1 Stutterers frequently learn to use a " s t a r t e r " of some sort to work off their
Herbert Austin Aikins 139
been trying [in the attic] to get over it, but I did not succeed very
well and got discouraged. I did not try any more then when I
was young. I believe that because my mother upbraided me I
got worse. I got excited and nervous."
Eyes closed again. " I t is a kind of a blank. The second part
got mixed up with i t . " Again. "That night I went to bed kind
of sore. I started to cry and kept on for an hour. At last I
fell asleep. I was sore because that was the first day I stam-
mered. I am getting kind of used to stammering.—I have not
thought of these events before."
. Tries again. "Nothing. Absolutely nothing. A kind of a blank."
He gives a start—"Before I went to sleep my sister told me
the story of Demosthenes and the pebbles, and the whole family
was kind of excited and my eldest sister took me on her lap;
and that night I found some pebbles in the yard and went up
to the attic and tried to talk with the pebbles in my mouth. At
first I nearly succeeded, but one of the pebbles nearly went down
my throat, so I quit." (Jake tells this excitedly. Then he is
told to close his eyes and relax again.)
"Nothing. Been trying to think of something." That is bad
technique. So he is told to merely relax. Suddenly he opens his
eyes and speaks.
"The next day I again stammered and my teacher held me
after school and told me the same story as my sister. I told her
a stone had nearly gone down my throat, and she said that was
the only cure she knew. She gave my sister some books to read,
but it did not help."—"They come kind of suddenly, these pic-
tures of old scenes."—"Nothing."—"After I went home I tried
some other things, but they were of no avail. After that I studied
my lessons with the habit of stammering all through the grades."
"There 's one other thing. When I was about nine I was
playing with my father's revolver, and it had a bullet in it, and
the bullet just missed my temple by three or four inches. There
is a hole in the wall where it went. That made me kind of ex-
cited. After that my brother fell down from the porch, two or
three stories high, and cut his head above the eye. After that
my mother had an operation on her gallstones. That kind of
excited the family. There were lots of troubles in our family
when I was young."
Eyes closed; suddenly he speaks. "One Sunday I was out in
the woods and was frightened by a snake. It chased me about
half a mile. I was about ten. It was a rattle-snake too. I t buzzed.
We used to live in a country town in western Pennsylvania."—
140 Casting Out a "Stuttering Devil"
"It is all a blank. I can't think."—"Just a blank. My eyeballs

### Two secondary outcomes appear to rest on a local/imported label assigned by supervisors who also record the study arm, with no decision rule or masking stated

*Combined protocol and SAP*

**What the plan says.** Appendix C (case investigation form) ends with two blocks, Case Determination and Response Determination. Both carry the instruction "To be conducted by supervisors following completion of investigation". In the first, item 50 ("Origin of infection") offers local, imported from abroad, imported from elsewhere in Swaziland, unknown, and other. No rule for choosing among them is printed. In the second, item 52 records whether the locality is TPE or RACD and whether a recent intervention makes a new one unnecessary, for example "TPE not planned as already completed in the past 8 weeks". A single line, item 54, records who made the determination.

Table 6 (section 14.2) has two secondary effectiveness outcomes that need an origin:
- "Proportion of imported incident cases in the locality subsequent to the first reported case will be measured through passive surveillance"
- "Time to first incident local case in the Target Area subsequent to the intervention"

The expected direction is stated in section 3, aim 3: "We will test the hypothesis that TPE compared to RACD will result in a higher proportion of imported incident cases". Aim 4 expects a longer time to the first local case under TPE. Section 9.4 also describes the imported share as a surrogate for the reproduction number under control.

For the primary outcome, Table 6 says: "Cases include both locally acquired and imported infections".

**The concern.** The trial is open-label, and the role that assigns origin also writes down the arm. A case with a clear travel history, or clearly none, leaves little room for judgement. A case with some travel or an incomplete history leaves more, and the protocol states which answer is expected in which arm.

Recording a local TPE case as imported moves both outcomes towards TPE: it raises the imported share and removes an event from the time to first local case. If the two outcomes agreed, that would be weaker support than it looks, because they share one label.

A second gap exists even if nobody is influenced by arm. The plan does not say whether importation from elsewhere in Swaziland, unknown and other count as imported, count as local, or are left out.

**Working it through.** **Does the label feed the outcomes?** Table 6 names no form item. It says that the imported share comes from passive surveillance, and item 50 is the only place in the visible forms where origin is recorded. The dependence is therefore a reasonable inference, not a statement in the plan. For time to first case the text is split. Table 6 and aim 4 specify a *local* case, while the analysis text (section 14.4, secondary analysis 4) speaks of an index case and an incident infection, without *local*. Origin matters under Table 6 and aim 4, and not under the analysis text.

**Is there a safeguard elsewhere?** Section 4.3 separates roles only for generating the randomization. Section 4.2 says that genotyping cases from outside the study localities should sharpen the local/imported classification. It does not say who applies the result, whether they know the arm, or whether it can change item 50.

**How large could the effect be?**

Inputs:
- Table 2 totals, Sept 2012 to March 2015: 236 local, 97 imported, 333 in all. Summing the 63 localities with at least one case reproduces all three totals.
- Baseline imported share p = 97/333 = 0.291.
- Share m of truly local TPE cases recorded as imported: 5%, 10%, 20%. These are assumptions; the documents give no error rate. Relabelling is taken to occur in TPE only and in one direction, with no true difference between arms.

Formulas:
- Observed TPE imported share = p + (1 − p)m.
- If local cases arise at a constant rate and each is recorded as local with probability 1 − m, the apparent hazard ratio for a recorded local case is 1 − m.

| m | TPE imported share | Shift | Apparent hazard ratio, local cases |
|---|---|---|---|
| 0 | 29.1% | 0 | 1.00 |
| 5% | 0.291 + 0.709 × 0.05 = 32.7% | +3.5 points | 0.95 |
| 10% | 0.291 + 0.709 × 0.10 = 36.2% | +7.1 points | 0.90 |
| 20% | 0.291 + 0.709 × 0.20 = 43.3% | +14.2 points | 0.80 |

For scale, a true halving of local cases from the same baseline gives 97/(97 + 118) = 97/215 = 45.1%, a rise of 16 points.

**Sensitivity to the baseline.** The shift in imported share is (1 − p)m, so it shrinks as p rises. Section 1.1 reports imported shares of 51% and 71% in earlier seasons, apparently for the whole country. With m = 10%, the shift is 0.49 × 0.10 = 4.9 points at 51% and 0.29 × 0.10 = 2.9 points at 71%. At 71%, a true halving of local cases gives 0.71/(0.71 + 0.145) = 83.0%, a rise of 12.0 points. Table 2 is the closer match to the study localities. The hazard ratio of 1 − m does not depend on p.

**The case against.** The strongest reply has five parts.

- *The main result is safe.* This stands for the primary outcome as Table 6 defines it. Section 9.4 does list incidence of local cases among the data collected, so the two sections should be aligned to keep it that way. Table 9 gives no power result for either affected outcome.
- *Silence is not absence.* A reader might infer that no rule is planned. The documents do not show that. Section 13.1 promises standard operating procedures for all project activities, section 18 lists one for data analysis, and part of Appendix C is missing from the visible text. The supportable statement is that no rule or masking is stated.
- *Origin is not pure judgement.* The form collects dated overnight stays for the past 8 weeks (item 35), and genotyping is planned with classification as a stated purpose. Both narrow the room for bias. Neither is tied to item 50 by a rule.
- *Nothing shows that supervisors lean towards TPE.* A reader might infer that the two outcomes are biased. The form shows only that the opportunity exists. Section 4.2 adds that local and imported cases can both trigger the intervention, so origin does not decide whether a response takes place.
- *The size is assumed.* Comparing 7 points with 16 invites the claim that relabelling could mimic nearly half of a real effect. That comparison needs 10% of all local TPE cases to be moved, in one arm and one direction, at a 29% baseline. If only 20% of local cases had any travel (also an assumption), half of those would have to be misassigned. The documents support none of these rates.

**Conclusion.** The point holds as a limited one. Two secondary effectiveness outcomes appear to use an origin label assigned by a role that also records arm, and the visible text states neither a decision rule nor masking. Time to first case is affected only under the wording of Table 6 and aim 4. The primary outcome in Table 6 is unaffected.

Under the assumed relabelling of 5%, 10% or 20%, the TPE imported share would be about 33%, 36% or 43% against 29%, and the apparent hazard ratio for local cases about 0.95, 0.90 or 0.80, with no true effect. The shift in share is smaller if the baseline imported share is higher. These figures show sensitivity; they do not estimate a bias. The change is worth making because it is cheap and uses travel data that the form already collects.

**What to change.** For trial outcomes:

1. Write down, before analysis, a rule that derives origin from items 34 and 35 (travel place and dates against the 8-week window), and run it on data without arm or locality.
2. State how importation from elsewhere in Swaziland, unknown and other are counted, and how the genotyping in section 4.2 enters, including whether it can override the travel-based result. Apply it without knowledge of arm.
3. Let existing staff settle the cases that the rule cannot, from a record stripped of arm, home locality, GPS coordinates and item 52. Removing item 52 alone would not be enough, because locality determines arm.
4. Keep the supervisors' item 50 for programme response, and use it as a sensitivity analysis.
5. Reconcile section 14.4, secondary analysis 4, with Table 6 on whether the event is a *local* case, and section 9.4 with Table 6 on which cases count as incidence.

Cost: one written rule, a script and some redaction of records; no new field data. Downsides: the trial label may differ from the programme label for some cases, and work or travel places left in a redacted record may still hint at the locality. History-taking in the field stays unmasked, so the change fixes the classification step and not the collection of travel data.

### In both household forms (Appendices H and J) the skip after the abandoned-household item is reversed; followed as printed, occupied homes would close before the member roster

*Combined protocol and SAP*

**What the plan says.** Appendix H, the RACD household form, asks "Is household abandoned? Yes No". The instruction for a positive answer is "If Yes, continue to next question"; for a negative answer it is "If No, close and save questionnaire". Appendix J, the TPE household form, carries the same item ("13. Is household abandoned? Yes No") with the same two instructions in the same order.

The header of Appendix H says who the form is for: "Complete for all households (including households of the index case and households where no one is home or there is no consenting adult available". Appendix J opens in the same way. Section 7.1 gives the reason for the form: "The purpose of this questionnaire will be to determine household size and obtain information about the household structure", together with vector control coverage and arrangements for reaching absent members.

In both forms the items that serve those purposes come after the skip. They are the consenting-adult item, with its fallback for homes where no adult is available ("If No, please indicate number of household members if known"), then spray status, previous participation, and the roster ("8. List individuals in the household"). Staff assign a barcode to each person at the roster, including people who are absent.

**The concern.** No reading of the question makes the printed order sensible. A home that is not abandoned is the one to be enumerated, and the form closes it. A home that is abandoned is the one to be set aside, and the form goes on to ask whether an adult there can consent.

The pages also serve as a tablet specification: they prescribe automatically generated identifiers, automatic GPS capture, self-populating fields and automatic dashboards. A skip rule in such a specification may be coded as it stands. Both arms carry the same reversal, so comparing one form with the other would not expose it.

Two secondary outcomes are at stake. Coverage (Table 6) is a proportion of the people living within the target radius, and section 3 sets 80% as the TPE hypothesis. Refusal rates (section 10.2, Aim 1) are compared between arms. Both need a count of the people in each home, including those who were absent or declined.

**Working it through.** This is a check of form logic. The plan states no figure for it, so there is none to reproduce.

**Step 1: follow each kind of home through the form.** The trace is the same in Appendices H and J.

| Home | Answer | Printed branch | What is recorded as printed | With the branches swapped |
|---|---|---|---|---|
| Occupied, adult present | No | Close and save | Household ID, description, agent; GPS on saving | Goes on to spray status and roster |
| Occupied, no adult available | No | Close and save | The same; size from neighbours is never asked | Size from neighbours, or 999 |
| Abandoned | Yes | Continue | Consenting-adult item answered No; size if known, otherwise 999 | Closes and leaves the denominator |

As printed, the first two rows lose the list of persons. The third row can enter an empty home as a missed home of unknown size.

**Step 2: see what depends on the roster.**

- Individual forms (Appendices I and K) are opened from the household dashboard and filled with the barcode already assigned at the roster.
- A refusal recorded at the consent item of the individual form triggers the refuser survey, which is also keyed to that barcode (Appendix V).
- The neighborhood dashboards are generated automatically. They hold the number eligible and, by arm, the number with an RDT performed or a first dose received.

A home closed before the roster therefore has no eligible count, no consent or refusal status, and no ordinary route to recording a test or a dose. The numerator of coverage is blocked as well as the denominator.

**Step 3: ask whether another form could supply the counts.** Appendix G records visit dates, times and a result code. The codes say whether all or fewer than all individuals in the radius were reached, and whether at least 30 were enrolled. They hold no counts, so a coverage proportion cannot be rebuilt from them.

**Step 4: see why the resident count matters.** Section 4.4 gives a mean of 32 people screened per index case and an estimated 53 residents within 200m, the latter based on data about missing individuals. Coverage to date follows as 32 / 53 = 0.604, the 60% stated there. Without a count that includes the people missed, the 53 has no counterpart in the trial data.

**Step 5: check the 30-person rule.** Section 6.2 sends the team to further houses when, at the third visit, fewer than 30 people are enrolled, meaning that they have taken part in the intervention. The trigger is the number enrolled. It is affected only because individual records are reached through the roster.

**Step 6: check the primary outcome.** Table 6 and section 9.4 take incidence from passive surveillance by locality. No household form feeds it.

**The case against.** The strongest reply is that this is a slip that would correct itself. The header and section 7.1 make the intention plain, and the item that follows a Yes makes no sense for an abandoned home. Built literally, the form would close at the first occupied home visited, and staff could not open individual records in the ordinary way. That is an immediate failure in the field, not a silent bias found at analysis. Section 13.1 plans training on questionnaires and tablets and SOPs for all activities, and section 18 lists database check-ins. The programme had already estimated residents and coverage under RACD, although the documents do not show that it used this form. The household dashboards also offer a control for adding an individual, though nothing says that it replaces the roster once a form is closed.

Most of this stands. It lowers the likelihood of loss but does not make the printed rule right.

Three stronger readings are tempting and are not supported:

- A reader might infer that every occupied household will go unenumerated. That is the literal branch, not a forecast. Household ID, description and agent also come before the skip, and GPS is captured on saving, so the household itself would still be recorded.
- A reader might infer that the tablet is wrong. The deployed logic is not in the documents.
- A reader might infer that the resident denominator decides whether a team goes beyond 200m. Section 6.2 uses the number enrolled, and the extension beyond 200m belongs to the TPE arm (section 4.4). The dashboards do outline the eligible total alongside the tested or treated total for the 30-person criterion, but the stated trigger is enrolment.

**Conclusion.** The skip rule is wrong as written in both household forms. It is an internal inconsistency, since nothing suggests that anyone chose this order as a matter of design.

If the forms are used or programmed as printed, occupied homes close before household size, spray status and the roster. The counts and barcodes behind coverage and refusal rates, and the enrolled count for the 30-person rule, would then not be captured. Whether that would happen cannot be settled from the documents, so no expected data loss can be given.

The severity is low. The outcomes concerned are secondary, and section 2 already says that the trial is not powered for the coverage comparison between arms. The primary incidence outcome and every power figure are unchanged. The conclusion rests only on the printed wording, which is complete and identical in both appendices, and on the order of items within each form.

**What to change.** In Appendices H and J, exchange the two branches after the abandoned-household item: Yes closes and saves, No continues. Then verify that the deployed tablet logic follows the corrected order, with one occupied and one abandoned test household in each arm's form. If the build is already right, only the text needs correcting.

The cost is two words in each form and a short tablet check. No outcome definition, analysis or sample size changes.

move around when my mind is a blank." (This was true. It is
easy to see eyeballs move beneath closed lids.)
Speaks suddenly. "When I was young I used to get in a lot
of scraps with the boys. Three or four of us would go and get
green apples; then they wouldn't divide, and we had a free for all
scrap. The orchard was near the woods where I had the scare."
(His eyes go.) "It 's a blank." "When I was about five years
old I was chased by a mad dog about two or three days before I
started my stammering, and if it wasn't for my father I might
have been bitten. He took a club and knocked it on the head.
That stunned it. Then three or four more blows killed it. I
believe that must have been one of the main causes Dof the
stuttering]. I ran about as fast as my legs would carry me. I
hadn't any place to run to, but it was right near the house. I did
not have any chance to go up the stairs because the dog can run
faster. So I ran around the house for a while till my father saw
the danger and saw the dog and hit it on the head." ["Were you
yelling!"2] "I'll say I was! My father heard me. I was coming
from a movie show. I was calling for my father and mother. No,
I wasn't stuttering then. I did not tell my teacher about the dog.
I did not think it would do any good. I dreamed about it for one
or two nights after the event, then I forgot about it until now.
I never tried to tell anyone the story. I was kind of ashamed of
my cowardice. I thought that if I'd tell it my companions would
kind of taunt me for the act." The reader may notice how the
mad dog incident, the original cause of the trouble, is, quite char-
acteristically, the last "excitement" to be recalled, how Jake
mixes past and present tenses in reporting his visions and things
they suggest, and how successfully he had repressed this horrid
He closes his eyes again. "Nothing. It is a kind of agitated
blank. Every time it is a blank I am agitated and my eyeballs
move. I don't believe I can remember anything more." ["What
does this agitated blank feel like!"] " I feel as though somebody
must be hidden somewhere. I can't get at him. I don't know
whether it is